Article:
Such as this crab meat and steam bun dish! This is another dish I have never eaten before, but am soo glad that I did! The waitress brought out a huge mountain of steaming crab meat on this heavy platter. Steam was still rising from the succulent meat, and yet embedded right at the apex of the crab meat dome was a pristine white egg. The waitress promptly set the dish down, cracked the raw egg onto the hot crab meat and thoroughly incorporated everything so the hot crab meat cooked the egg. Accompanying the dish were hot steamed buns. Jessica showed me how to eat it too – tear into the bun, stuff with crab meat, close bun, and eat. Delicious. Crab meat alone is amazing. But this is heaven on earth. And I have no idea how this was made, let alone what it’s called. If you happen to know, leave a comment, because I would love to order this again.

And as if I hadn’t had enough, we also had a sea cucumber dish. Yes, sea cucumber! I am fairly certain sea cucumber is not a typical, run of the mill item found in every Chinese kitchen, but somehow it managed to sneak into 2 dishes that night. This was a sautéed dish, complete with green onion and some sort of a garlic and oyster marinade I believe. If I am wrong, please correct me. I really think I should learn just enough Mandarin to order food. I am soo serious too. Currently, my Chinese lexicon includes things like, “Weisheme” and “Wo bu xi huan ni” and “Nei hao” and “Tai jen”. And I’m sure I butchered all the pinying but you know what I’m trying to say… well, Piggy does at least. And I realize that sea cucumber, though a delicacy, is not my favorite thing in the world. Don’t get me wrong, this dish was great, I’m just not a big fan of big squishy pieces of sea cucumber, especially because this is what it originally looked like (see right). See what I mean? It doesn’t look too appetizing does it? Looks slightly poisonous actually, but it’s a delicacy… It makes me wonder how our ancestors discovered that eating sea cucumber was okay… Maybe one of those trial and error things? I know not.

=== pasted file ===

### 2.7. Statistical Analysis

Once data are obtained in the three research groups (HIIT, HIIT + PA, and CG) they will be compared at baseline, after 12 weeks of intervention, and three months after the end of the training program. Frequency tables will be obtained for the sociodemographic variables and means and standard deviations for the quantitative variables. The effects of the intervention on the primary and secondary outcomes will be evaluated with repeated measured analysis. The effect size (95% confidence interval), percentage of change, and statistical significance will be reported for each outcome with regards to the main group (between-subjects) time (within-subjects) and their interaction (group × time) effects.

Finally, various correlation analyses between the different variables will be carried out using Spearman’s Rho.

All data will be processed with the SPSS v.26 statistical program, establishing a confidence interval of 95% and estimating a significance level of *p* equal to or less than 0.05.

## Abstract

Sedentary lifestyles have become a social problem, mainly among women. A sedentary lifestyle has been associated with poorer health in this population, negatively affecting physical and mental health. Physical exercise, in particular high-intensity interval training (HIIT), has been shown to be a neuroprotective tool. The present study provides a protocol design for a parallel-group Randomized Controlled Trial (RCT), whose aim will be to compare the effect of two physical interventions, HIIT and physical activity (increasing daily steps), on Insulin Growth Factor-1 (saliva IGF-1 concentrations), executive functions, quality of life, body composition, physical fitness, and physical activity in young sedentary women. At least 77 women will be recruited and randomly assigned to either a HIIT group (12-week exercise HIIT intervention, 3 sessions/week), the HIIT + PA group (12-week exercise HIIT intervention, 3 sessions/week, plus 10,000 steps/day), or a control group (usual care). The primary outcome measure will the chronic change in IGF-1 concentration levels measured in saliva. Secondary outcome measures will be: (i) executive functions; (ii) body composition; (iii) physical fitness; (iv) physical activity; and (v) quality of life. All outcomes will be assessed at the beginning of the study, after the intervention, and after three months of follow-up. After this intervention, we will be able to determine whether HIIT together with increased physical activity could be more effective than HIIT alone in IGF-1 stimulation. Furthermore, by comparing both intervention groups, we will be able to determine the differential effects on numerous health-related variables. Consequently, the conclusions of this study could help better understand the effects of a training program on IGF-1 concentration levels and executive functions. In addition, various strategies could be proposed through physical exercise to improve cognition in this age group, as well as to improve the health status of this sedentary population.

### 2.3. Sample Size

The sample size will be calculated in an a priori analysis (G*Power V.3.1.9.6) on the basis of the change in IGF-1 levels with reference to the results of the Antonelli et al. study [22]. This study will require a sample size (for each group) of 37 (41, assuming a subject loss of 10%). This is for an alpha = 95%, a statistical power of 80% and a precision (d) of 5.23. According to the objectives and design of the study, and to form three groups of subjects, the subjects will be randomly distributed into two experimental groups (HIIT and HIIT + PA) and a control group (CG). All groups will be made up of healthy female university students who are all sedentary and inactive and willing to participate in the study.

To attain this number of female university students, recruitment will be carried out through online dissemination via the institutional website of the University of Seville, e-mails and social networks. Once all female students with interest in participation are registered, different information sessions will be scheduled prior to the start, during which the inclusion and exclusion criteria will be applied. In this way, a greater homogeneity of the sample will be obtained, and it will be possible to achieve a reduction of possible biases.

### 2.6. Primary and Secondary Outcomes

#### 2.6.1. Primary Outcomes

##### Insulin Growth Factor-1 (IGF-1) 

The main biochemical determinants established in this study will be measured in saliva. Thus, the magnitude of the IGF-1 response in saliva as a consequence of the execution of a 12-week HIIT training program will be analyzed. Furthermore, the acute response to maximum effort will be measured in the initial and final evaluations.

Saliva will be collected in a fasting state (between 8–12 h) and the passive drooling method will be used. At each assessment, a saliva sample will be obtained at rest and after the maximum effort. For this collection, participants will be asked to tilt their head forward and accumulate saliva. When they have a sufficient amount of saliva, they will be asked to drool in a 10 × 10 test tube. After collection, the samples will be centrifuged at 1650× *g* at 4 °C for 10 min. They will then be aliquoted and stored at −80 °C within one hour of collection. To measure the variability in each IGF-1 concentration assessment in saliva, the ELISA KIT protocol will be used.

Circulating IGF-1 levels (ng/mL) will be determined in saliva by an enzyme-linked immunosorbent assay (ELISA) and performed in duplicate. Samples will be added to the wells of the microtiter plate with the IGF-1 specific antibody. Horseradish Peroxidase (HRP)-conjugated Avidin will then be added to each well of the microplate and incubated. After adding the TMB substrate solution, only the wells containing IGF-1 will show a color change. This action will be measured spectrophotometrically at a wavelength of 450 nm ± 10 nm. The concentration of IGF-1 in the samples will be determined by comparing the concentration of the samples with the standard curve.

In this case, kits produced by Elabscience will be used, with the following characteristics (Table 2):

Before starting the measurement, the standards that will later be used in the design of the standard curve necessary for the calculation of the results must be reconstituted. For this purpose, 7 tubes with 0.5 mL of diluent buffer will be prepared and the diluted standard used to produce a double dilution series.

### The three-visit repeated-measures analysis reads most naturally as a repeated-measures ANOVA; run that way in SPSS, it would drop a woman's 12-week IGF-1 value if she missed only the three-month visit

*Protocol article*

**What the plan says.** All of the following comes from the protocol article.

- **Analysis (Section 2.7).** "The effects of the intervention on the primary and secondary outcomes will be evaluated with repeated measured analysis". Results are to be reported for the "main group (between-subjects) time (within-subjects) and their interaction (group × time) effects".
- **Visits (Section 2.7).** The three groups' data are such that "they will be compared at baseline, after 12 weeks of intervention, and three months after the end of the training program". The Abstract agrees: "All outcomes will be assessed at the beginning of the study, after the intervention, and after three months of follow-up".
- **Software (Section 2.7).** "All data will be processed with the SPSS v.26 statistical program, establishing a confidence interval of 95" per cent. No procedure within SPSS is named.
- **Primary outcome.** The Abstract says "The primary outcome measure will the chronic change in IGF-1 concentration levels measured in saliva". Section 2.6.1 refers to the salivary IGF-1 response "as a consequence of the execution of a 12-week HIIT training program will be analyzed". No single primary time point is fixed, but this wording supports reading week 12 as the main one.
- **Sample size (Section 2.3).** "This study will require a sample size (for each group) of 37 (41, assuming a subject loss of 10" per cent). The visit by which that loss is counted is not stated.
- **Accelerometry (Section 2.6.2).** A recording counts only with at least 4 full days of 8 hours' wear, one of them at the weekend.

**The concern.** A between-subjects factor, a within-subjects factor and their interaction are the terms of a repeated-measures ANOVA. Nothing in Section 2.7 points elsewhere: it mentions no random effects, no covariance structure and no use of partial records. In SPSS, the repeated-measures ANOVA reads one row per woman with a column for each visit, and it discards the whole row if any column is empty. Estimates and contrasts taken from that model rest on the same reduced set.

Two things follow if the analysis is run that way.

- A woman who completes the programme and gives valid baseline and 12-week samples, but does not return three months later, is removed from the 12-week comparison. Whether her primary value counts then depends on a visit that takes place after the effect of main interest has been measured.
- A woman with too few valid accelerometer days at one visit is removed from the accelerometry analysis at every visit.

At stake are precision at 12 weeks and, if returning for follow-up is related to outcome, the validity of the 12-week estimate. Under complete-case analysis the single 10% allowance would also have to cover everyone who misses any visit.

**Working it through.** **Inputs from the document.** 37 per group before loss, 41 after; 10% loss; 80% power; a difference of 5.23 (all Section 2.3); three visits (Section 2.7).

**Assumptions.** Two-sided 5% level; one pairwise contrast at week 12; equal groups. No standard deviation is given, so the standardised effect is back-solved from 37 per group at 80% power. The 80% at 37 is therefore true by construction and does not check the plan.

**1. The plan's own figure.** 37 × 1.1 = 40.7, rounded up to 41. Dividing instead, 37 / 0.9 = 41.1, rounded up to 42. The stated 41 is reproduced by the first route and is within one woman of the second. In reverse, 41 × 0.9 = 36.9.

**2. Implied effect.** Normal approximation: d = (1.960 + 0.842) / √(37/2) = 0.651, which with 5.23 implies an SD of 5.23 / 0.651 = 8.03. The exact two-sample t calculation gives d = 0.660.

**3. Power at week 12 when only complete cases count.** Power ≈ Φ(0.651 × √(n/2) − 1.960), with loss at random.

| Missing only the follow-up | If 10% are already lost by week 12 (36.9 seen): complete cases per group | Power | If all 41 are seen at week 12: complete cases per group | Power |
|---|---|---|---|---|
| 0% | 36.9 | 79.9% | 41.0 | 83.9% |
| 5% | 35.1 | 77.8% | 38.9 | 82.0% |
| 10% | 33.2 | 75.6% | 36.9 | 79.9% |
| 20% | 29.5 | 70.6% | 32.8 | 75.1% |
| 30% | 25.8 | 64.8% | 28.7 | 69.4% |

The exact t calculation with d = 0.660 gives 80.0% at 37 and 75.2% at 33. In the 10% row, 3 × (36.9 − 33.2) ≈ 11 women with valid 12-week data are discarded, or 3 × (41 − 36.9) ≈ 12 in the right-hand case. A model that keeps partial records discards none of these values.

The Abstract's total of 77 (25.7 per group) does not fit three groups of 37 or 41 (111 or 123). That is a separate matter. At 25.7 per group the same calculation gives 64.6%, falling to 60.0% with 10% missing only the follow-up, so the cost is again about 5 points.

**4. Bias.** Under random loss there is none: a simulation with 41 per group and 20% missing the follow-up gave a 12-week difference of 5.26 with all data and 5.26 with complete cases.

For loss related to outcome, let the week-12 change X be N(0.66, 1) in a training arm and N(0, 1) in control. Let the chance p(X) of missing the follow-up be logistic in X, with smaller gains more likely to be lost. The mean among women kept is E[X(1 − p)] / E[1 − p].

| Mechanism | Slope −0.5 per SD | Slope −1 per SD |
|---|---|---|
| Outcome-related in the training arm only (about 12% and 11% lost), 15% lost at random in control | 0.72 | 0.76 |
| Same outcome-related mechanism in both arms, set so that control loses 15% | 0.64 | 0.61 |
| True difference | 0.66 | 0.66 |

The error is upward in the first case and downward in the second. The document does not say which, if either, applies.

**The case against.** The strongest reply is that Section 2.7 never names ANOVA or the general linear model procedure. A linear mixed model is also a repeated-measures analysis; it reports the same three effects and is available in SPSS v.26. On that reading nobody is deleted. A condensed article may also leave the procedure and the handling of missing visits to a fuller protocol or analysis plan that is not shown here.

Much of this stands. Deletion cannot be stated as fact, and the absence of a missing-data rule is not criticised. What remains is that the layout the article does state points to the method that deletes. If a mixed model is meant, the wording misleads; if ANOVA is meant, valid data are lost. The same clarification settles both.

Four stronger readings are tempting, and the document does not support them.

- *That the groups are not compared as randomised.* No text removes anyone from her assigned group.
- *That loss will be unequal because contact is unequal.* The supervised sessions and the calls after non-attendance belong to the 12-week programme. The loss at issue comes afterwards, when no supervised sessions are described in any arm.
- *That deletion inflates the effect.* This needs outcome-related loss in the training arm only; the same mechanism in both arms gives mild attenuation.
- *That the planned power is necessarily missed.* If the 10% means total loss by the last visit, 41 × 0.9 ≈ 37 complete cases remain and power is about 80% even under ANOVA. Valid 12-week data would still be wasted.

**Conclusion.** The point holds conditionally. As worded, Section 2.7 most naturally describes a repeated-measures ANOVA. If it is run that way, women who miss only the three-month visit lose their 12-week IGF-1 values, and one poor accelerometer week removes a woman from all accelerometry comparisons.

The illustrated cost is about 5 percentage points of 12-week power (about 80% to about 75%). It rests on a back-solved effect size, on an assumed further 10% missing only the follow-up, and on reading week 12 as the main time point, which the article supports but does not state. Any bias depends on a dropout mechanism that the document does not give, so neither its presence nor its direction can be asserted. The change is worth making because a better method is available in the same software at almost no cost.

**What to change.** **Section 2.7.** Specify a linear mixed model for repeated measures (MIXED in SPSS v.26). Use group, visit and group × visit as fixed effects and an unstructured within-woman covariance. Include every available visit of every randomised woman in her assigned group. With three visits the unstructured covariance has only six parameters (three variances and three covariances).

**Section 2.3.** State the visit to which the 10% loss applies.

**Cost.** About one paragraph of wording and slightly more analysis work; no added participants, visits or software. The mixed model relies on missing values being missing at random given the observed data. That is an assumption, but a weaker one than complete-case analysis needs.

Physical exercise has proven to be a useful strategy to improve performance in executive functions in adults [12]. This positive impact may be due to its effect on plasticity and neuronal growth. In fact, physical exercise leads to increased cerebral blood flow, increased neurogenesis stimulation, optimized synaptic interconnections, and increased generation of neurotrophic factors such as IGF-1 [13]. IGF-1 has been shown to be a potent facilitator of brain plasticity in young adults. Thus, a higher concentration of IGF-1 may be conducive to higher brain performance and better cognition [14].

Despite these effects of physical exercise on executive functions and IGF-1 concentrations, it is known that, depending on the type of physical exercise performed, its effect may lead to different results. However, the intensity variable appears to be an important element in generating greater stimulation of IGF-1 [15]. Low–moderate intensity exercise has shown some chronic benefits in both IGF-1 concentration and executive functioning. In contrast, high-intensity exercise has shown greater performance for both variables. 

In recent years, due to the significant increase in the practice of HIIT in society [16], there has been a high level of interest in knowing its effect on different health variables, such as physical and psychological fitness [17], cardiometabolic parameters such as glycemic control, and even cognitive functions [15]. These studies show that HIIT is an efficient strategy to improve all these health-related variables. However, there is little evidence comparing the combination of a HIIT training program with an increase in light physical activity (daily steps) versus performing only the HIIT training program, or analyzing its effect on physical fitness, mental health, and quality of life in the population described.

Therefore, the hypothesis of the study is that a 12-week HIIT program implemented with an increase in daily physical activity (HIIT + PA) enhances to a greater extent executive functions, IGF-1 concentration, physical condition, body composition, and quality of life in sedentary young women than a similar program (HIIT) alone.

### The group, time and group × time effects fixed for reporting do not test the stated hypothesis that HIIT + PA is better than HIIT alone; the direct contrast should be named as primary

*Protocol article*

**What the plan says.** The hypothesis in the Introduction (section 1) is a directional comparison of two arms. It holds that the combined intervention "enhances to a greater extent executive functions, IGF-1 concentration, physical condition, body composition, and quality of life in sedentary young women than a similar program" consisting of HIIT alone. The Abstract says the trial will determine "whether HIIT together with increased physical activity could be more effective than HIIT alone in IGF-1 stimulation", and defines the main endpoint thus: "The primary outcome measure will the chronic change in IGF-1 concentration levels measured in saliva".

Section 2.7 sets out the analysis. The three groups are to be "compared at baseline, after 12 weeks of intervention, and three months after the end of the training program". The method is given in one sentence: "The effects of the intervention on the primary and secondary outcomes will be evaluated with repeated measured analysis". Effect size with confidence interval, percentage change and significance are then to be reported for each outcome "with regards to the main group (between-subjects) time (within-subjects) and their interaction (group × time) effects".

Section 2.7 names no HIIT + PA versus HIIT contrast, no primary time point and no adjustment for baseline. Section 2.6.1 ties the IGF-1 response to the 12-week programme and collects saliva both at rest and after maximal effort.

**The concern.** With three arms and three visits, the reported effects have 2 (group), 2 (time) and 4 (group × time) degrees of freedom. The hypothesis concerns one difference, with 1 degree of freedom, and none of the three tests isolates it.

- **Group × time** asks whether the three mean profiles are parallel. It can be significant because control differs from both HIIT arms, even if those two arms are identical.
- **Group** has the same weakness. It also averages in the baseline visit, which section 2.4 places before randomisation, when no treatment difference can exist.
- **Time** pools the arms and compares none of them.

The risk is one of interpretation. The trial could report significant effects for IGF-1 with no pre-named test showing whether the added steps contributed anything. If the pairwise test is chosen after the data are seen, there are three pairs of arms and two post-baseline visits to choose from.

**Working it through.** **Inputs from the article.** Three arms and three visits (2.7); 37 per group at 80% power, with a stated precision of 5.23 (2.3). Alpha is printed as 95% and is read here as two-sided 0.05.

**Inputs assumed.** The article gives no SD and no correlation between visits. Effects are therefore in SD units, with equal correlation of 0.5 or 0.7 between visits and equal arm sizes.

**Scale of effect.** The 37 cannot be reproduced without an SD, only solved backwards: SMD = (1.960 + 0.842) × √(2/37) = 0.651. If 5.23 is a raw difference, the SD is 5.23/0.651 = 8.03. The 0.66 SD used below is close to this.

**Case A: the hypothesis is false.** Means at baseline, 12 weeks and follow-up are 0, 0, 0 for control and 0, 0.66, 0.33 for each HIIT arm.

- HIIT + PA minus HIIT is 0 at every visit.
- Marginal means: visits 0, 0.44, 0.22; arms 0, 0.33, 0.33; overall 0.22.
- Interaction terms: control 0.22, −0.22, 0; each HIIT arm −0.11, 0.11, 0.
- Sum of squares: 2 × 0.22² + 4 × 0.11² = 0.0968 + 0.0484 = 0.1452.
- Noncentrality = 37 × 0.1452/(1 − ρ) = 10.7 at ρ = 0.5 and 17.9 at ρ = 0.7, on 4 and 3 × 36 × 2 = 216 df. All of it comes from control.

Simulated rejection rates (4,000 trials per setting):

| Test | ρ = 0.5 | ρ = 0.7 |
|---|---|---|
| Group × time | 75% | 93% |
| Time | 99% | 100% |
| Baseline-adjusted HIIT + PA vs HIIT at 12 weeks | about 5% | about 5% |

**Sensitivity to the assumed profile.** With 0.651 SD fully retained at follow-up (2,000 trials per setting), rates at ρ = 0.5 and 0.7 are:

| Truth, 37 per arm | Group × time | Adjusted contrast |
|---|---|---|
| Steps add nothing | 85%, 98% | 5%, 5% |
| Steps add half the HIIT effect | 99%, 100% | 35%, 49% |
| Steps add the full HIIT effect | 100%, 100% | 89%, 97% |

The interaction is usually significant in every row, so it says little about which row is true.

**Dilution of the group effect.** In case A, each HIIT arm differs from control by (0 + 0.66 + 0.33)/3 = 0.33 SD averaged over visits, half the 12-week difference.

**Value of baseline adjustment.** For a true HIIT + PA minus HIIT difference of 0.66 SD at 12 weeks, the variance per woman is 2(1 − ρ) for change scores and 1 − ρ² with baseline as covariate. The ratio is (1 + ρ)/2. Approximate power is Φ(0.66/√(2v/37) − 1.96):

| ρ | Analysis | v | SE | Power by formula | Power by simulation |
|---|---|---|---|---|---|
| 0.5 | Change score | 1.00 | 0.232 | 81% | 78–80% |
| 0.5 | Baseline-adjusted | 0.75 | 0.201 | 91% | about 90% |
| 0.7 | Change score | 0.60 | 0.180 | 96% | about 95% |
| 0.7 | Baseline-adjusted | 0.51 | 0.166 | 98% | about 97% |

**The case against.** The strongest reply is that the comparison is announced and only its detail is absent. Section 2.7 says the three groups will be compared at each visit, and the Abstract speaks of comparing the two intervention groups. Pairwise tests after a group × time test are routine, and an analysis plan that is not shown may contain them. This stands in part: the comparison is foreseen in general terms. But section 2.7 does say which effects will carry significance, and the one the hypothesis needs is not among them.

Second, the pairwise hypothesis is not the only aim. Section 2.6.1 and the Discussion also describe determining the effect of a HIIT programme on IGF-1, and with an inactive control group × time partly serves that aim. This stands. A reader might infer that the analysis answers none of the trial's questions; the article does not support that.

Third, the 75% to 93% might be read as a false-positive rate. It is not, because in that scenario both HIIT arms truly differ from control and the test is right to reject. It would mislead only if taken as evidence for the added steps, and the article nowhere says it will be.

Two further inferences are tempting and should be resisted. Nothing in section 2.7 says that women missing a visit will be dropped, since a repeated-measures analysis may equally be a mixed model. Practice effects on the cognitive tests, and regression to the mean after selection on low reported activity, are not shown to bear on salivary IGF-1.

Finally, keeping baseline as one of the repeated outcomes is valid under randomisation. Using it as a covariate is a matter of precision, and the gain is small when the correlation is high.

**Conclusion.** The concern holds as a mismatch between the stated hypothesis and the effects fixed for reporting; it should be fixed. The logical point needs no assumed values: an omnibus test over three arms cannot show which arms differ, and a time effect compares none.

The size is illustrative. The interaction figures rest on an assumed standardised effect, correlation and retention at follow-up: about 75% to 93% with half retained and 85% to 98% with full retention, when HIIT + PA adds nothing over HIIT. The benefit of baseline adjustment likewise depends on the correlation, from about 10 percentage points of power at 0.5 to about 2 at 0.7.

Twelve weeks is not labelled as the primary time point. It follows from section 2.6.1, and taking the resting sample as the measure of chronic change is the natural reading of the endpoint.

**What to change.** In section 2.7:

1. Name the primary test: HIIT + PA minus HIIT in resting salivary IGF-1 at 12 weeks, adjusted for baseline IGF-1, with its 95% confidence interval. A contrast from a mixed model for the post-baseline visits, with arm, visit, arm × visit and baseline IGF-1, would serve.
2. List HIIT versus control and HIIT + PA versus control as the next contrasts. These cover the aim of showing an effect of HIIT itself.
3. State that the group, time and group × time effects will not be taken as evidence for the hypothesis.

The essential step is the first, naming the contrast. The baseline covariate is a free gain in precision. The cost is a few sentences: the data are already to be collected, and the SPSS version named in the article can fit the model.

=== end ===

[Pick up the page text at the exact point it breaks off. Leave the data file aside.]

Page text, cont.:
The other dishes that night included fillers like chow mein, which isn’t unique in the least, but Great China does a good job with the basics, making it a well rounded restaurant, covering both the specials and fundamentals. The only thing I have to complain is that they really want you to enjoy the food, so time between the dishes is spaced out, so you can truly savor the dish and I suppose each other’s company? Personally, I want to devour my Chinese food – that’s how I can truly appreciate it. But Great China IS GREAT, and you should definitely stop by for any of the above dishes. It’s amazing. So next time you’re on Kittredge, give a hollar and maybe we can split a duck – or two…